13. I absolutely adore you guys. #GUSTERHOID for life!

  14. I was at the afternoon show last week in Brooklyn. Parachute is how, in 1999, I became indoctrinated into your world. I’ve been a loyal, loving follower ever since and have seen you in various spots up and down the east coast. I am so glad you guys decided to do that show. It was perhaps the most articulate and delightful I’ve ever seen Ryan. The show itself was simply terrific, like a warm hug from a nice part of my past with lyrics that I can absolutely apply to my present. Many thanks, much love.

  15. Brian,

    Thanks for sharing! I remember many of those memories. Back when Goldfly was released I saw you open for Great Big Sea at Keene college in nh and then right to Fpc (my college) the same night. Saw you guys many times at the Iron Horse in MA.
    Since, my wife and I still enjoy parachute, it’s such an emotional song (being in 6/8 helps) and speaks to so many memories of our past. So, thank you!

    Keep writing and creating!

  16. When I saw you guys at UNH in ’96, I bought both albums, and Parachute was always my fav 🙂 Thanks!

  17. mckenzie

    We flew in (from Idaho) and were not disappointed. We would do it again. Parachute is my husbands favorite album, and since my favorite songs live on Goldfly I am holding out for a reunion. Who doesn’t want to see their favorite band preform an entire album?
    We have seen Lost and Gone Forever, K.I.T., and Parachute. Don’t stop now.

  18. I was at the CD release party for Parachute in the Dewick-MacPhie dining hall, and “Window” is still my favorite Gus(ter) song. (And only partly because of Tom’s violin.)

  19. Bri (and the rest of GUS)… i think your assessment of the vocal performances, the way the songwriting and performance was so interwoven is what i love best about this album. Cocoon being the perfect example indeed. I miss that about Guster. While i love the later albums for sure, the counter harmonies and the beauty of the songwriting the way you guys used to do that is gone. i miss it. when i’m in the car with my daughter and son and the three of us are laying out “What you wish for” it makes me so so happy.

    I know the “teen angst” painfulness of looking back at the songwriting or the busy bee drumming (that was a great assessment of yourself and it put a smile on my face) may be hard for you guys. But your first few albums shine to me specifically because of that tapestry of voices.

    tell ryan and adam to do something like that again on the next album. just for us old fans. 🙂

    love you guys.

  20. I remember when I was introduced to Parachute by my college roommate… he had heard of you guys while up in Boston for a rowing regatta or something; I bought the album and had all you guys sign it when you played a small venue in Winston-Salem (I believe Train opened for you, actually… I can’t remember. It was either you or The Connells. And nobody knew who Train was, but I told Pat (Monahan) “You guys have a great sound, you’re going to be big.”)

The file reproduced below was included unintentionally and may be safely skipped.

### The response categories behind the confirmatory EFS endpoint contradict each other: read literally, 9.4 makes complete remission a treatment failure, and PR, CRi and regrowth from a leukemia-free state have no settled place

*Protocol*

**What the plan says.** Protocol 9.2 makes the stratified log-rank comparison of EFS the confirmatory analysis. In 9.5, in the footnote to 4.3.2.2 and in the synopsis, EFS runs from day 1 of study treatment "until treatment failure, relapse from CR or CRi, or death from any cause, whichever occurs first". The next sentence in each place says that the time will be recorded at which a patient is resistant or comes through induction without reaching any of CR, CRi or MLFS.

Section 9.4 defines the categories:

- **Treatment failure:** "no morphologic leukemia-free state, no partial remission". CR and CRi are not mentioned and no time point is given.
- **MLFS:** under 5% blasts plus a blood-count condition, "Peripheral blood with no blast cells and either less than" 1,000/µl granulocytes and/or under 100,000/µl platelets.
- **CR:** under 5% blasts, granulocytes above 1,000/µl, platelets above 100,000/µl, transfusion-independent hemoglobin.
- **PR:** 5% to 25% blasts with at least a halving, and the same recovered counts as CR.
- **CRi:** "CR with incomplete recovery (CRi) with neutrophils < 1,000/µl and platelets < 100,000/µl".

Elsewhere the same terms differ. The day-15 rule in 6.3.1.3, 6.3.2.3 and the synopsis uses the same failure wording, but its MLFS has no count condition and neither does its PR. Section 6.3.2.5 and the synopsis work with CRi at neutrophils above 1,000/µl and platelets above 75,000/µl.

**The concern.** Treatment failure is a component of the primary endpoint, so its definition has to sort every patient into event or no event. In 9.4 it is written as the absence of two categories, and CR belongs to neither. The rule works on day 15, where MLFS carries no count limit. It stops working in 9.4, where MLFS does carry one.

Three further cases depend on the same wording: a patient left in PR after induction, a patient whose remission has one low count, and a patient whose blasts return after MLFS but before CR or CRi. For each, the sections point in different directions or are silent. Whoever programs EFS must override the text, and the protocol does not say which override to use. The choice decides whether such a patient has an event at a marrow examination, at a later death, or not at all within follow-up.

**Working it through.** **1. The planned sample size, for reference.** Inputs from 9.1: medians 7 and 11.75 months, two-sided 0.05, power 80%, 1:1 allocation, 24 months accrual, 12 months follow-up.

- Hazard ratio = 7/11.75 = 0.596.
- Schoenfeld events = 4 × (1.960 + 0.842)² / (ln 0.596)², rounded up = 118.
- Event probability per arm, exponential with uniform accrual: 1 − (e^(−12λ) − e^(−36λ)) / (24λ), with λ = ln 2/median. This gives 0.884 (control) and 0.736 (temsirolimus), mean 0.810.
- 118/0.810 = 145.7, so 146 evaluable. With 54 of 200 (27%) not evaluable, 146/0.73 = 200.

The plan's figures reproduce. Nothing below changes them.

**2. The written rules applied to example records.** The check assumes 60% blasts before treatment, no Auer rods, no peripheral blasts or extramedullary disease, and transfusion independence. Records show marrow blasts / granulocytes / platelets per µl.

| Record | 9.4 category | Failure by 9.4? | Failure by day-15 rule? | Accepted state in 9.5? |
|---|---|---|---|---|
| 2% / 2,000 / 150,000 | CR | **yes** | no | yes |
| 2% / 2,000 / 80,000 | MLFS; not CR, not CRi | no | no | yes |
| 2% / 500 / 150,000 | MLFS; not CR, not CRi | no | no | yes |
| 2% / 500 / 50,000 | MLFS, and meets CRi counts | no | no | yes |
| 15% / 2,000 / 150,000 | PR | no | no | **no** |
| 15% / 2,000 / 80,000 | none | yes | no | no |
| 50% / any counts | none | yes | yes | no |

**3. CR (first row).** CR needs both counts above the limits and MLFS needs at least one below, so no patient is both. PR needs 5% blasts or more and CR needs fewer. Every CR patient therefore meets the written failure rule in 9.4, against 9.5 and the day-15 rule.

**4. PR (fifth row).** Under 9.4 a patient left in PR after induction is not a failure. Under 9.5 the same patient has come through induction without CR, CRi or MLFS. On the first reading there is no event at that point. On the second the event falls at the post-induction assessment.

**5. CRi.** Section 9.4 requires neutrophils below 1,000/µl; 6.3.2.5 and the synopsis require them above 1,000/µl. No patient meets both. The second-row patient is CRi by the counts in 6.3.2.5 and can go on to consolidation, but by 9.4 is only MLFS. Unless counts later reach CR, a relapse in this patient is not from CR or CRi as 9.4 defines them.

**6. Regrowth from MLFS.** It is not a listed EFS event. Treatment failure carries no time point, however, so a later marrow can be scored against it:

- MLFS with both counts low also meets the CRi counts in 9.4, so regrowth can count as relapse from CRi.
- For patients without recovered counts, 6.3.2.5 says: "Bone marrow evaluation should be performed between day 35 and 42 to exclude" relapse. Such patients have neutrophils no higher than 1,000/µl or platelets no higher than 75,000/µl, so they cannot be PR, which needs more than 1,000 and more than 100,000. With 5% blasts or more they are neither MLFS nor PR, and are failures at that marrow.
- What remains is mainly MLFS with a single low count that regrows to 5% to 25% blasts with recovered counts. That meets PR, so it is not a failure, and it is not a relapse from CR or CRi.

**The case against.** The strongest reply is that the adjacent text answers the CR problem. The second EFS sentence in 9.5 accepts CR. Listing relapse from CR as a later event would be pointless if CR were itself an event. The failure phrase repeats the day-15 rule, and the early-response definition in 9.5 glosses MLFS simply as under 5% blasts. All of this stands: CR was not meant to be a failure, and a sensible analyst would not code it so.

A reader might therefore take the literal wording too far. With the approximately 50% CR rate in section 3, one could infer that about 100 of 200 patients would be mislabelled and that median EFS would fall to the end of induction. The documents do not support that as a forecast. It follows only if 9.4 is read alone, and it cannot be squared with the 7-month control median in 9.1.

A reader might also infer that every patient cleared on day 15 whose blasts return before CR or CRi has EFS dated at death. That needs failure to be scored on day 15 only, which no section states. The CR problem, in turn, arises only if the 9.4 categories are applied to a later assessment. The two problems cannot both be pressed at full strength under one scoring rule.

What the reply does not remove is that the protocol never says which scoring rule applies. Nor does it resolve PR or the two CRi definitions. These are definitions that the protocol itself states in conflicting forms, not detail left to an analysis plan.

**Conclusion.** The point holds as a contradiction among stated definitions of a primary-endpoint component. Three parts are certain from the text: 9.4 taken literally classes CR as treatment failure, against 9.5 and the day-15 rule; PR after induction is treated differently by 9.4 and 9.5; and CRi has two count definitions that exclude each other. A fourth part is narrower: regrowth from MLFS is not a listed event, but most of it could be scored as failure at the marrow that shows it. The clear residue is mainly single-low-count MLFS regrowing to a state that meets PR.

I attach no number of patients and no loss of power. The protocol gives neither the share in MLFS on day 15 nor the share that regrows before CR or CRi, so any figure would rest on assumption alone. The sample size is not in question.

I also talked to Brian after the show and he was worn out and his hands on ice, but he was pretty approachable and nice despite that fact … the live Thunder God action was awesome to see, though. Adam was super friendly, too (even with his, I believe, flowbee haircut at the time) [Ryan disappeared right after you guys autographed Parachute for me, so I didn’t get a chance to talk to him…]

  21. KGV

    Love the reflections and sad to have missed the bowling alley event. I still listen to both albums regularly. They bring me back to college in Boston in the late-90s (including when you played the BC dining hall). Perhaps that’s why my band covers Rocketship (one of many Goldfly gems). By the way, thanks for playing Missoula, MT this summer. You guys were truly awesome! Highlight of the summer. Hope you make it back.

  22. Bearnard

    Eden is probably one of my favorite Guster songs of all time! I’ve always wished that you guys would play it. Admittedly, Lost and Gone forever is way better than Parachute and Goldfly but really, Goldfly has a lot of gems on it!

  23. I don’t think you meant to be so harsh on Goldfly, because there are plenty of great songs on that album. “Melanie”, however never really grabbed me. It’s just a weird song, but I just listened to a live version recently and I liked it much better because it sounded more musical. It was certainly an improvement over the strange volume-levels and mixing of the album-version.

  24. Theresa

    Crazy! Out of all your albums, I loved the early ones the best!

  25. Courtney Papaz

    However you look at Parachute…that was the start. Look at the following, look at what has been accomplished. I am sitting at the age of 33 in my office, with headphones on and am listening continuously to my “Guster Playlist” on Spotify…consisting of each album. Each album brings me back to a different moment in my life, and for that I am grateful. Your music did that, and that is amazing! Currently playing: X-Ray Eyes….and I love it just as much now as I did when I was 15 years old. So THANK YOU GUSTER!